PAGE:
Beyond the poor
The practice of caring for the poor was the responsibility of families (Deut. 15.7, 8), in the first instance, and of the communities in which poor people lived. Distributive justice is thus a concern of local government.

Distributive justice intersects with obligatory justice in various ways. We can see this with respect to religious workers. Priests and Levites, who did not own property in ancient Israel, and whose working life was devoted not to creating material wealth but to nurturing spiritual health and wellbeing, did not have the time to provide for their own needs. This was the responsibility of the community served by such people, through their tithes and offerings.

The apostle Paul applied this statute to a church’s responsibility to provide for its pastor (1 Cor. 9. 13, 14). He quoted “the law of Moses” to chasten the people who had failed in their obligation to support him (1 Cor. 9.8-11; cf. Deut. 25.4). In Galatians 6 he broadened this application: “Let him who is taught the word share in all good things with him who teaches” (Gal. 6.6). And in Romans 15.27, citing the financial gifts of Greek Christians to the suffering believers in Judea: “It pleased them indeed, and they are their debtors. For if the Gentiles have been partakers of their spiritual things, their duty is also to minister to them in material things.”

In ancient Israel, distributive justice also worked to make sure that inheritances were kept intact and could be passed on to legitimate heirs without interference or loss. Government intervention to seize part of one’s inheritance was unthinkable.

The timely payment of wages also falls under this facet of Biblical justice. Workers and employers were expected to reach agreement on compensation, worker by worker. And employers were required to distribute those wages in a fair and timely manner. The apostle James invoked the Old Testament Law—a combining of its obligatory and distributive facets—against those believers who were not adhering to it: “Indeed the wages of the laborers who mowed your fields, which you kept back by fraud, cry out; and the cries of the reapers have reached the ears of the Lord of Sabaoth” (Jms. 5.4; cf. Lev. 19.13).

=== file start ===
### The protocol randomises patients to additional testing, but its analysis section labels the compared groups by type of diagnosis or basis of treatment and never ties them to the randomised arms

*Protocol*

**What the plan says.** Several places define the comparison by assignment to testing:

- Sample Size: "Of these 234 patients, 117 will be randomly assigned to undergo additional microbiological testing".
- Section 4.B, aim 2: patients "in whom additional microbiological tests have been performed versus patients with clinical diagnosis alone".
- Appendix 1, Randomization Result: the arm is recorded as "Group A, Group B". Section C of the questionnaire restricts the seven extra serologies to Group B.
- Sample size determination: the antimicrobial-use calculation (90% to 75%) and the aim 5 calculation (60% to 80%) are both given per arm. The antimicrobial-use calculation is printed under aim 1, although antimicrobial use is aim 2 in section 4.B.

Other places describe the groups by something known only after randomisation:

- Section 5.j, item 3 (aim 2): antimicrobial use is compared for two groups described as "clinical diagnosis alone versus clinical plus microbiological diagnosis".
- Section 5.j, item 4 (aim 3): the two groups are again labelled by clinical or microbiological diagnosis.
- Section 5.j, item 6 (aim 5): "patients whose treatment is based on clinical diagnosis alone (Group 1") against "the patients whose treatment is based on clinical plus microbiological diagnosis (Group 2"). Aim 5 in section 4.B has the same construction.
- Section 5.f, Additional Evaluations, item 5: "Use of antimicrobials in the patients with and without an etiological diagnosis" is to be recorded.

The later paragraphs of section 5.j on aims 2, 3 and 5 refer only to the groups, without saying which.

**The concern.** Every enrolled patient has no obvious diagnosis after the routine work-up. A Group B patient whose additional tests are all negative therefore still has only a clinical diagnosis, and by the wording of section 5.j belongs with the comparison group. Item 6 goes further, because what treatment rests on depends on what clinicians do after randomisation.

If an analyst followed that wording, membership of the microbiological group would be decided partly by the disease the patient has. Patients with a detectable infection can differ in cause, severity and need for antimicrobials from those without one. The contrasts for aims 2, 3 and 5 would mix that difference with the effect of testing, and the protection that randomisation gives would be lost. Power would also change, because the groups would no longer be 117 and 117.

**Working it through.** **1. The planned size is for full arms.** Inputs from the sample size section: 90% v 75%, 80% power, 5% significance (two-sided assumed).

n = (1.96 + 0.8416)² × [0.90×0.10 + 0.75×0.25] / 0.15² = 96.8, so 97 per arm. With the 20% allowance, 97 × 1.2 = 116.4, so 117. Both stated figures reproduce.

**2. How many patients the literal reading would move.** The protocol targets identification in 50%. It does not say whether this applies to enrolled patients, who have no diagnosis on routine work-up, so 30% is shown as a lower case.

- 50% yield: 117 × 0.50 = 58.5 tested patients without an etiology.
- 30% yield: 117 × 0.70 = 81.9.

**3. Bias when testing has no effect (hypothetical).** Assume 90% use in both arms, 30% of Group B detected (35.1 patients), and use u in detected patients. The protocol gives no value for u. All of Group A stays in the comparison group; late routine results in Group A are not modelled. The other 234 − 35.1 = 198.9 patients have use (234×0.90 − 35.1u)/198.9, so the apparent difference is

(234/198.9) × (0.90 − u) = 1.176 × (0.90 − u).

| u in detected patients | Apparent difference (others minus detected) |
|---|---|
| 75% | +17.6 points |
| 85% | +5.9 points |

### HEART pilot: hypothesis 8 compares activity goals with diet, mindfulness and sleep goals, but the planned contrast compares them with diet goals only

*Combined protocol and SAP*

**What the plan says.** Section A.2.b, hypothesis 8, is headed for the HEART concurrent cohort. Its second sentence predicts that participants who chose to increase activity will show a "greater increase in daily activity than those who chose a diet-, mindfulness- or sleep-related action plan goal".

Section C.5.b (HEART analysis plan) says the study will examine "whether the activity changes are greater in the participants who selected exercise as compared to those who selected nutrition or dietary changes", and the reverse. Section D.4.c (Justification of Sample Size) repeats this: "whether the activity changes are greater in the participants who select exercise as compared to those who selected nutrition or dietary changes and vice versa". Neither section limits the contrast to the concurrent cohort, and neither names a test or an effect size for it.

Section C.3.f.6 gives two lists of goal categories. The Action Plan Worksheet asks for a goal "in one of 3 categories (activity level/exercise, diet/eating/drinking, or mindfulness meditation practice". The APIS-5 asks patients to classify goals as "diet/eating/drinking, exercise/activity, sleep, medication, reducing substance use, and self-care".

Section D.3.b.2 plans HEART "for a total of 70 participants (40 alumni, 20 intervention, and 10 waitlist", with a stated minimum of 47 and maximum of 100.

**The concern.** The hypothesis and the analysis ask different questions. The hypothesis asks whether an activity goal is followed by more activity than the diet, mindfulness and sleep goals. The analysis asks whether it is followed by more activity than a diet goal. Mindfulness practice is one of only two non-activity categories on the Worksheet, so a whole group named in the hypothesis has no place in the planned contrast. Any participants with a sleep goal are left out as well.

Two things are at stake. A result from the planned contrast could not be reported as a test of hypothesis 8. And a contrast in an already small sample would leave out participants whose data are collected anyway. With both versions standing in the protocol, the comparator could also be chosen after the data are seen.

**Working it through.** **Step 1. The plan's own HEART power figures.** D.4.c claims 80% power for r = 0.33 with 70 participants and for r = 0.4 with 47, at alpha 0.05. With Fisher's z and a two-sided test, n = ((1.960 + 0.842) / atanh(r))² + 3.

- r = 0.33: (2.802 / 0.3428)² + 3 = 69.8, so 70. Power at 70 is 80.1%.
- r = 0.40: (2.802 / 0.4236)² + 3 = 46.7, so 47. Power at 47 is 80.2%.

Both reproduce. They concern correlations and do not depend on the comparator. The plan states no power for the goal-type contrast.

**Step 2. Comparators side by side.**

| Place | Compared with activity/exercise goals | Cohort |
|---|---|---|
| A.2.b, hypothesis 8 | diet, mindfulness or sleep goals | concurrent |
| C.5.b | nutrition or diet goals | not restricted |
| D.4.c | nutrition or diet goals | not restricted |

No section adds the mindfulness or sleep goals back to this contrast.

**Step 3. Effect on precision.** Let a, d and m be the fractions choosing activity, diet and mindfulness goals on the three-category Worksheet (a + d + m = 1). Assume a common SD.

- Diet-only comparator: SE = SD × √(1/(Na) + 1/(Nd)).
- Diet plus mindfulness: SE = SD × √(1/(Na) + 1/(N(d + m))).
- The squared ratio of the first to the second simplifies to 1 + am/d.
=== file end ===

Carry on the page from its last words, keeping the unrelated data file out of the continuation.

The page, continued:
It is important to remember that the various facets of God’s Law are not separate but overlapping, interconnecting, and mutually reinforcing. We see this clearly in the matter of distributive justice. This makes the Law a strong resource for establishing public policies that reflect the goodness, fairness, righteousness, truth, and justice of God.

For reflection
1. How would you explain distributive justice to a fellow believer?

2. How can we see the various facets of justice beginning to overlap and interconnect in distributive justice?

3. How can you see, in your own community, that the sense of distributive justice is active?

Next steps—Preparation: What Christian entities exist in your community for helping the poor? How are they supported? Does your church support any of these? How can such entities help you in fulfilling your commitment to distributive justice?

T. M. Moore

What is the place of the Law of God in the Christian’s life? Our book, The Ground for Christian Ethics, answers this question and shows us again why Jesus taught us that keeping the Law is an indispensable part of our calling in God’s Kingdom. Order your free copy of The Ground for Christian Ethics by clicking here. To gain a better understanding of how the Law of God applies in daily life, order a free copy of our book, A Kingdom Catechism, by clicking here.

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Except as indicated, all Scriptures are taken from the New King James Version. © Copyright 1982 by Thomas Nelson, Inc. Used by permission. All rights reserved.

T.M. Moore

T. M. Moore is principal of The Fellowship of Ailbe, a spiritual fellowship in the Celtic Christian tradition. He and his wife, Susie, make their home in the Champlain Valley of Vermont.